"His divine power has granted to us all things that pertain to life and godliness, through the knowledge of him who called us to his own glory and excellence, by which he has granted to us his precious and very great promises, so that through them you may become partakers of the divine nature, having escaped from the corruption that is in the world because of sinful desire." 2 Peter 1:3-4
And all this transformation occurs not through magic, or osmosis. It is not an automatic result of exposure to Scripture - though God's Word is essential. It is the product of a mind determined to be changed by the knowledge of God. The sword of the Spirit must be wielded! Spiritual worship, the Scripture tells us, is a very practical and intentional matter:
"I appeal to you therefore, brothers, by the mercies of God, to present your bodies as a living sacrifice, holy and acceptable to God, which is your spiritual worship.  Do not be conformed to this world but be transformed by the renewal of your mind, that by testing you may discern what is the will of God, what is good and acceptable and perfect." Romans 12:1-2
I would say that the first step for the Christian struggling with battles of the mind is to become devoted to knowing God through the Scriptures and to believing what you learn of Him there.  This will become the heart of your transformation.  The first step for a non-Christian is to trust Jesus Christ, as He is presented in the Scriptures, and find peace with God through Him.  This peace with God, made available to us through the loving sacrifice of Christ, is the purpose of redemption and it is the fountain of all peace.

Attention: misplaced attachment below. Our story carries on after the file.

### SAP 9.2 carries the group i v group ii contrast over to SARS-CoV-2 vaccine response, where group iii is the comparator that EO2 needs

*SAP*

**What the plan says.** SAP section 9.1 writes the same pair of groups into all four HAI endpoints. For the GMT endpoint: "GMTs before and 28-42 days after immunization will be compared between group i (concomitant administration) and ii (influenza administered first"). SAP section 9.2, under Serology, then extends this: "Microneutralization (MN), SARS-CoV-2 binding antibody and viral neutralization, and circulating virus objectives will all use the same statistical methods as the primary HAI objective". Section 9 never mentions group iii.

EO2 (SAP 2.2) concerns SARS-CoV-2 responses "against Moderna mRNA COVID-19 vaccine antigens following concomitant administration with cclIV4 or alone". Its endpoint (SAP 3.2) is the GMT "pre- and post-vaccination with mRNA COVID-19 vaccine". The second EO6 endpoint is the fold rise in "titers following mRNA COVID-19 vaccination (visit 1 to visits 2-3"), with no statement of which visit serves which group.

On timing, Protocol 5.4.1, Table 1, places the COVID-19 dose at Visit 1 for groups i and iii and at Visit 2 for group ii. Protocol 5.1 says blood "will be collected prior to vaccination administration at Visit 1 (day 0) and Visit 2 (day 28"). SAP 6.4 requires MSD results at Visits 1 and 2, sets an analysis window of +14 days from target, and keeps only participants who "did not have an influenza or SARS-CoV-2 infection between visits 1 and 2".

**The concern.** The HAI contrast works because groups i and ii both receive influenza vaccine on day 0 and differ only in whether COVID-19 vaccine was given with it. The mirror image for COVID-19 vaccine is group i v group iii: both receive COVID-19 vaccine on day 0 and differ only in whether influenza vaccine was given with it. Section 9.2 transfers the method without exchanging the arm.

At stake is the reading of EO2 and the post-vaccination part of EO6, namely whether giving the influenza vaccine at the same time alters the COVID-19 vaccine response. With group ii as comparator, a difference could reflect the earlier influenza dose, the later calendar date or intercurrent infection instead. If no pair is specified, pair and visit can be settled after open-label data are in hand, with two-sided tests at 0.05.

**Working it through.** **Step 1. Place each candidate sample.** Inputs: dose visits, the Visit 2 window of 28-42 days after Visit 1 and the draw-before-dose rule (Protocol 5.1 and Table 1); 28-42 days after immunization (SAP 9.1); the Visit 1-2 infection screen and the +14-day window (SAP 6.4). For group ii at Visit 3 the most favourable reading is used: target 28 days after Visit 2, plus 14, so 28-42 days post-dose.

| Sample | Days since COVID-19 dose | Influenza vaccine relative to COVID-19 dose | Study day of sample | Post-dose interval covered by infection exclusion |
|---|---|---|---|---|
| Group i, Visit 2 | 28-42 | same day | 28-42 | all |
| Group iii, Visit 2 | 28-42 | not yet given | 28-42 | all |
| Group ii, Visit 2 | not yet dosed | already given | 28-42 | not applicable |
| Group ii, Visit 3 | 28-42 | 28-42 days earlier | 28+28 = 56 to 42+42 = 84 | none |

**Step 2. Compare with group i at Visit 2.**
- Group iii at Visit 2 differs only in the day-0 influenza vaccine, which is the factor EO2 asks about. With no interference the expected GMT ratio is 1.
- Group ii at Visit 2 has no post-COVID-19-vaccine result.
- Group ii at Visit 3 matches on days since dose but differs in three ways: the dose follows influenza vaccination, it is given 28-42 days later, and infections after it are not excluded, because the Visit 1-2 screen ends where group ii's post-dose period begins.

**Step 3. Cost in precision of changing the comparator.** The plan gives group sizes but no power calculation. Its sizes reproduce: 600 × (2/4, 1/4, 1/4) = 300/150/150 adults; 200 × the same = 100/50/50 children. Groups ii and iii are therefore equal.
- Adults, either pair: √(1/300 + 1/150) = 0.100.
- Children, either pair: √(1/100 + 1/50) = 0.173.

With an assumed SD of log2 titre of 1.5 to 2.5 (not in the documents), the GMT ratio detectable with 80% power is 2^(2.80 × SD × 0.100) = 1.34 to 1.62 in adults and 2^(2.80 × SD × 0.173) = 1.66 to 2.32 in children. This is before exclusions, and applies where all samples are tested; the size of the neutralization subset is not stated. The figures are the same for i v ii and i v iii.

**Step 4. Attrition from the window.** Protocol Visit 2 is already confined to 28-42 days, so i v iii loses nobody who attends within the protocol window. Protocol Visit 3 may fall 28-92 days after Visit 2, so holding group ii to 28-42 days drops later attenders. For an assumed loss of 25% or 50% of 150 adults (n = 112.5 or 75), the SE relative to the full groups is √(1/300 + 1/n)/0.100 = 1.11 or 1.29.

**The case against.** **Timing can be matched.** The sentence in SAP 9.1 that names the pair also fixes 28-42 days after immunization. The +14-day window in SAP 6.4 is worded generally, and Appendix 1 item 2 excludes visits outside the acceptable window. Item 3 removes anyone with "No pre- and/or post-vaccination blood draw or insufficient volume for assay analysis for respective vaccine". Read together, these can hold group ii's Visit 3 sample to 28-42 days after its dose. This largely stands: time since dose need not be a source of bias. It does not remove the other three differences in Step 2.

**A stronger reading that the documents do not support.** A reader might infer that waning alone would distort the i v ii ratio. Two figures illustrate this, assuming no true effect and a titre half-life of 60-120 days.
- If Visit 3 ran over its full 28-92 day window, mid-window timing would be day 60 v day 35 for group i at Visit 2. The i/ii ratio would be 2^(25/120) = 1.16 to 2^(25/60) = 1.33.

In my next posts I will discuss some of the nuts and bolts that have helped me survive various battles for my mind.  My prayer is that in whatever place you find yourself in your struggles, you will find some encouragement and some more weapons for your fight.

(You may read Part 4 in this series here.)

4 comments:

HYDRIOTAPHIA said...

So grateful to have read this post of hope and to be reminded once again I'm not alone in the internal spiritual warfare of thought each of us endures as our own Cross, at this v. dark time in my life. Thanks.

Jeri Tanner said...

Wonderful, Laurie! I appreciate this; insightful and helpful.

Laurie M. said...

Kevin, it pains me to know that you are going through hard times. I'll be praying for you. I hope the rest of the series will continue to encourage. I've come a long way in the last two years and have learned so much about dealing with the darkness, and, when necessary, riding out the storms. Some pain is necessary and unavoidable. Some is neither. It is good to learn to know the difference and to find hope in either case.

Laurie M. said...

Jeri,
Thanks so much!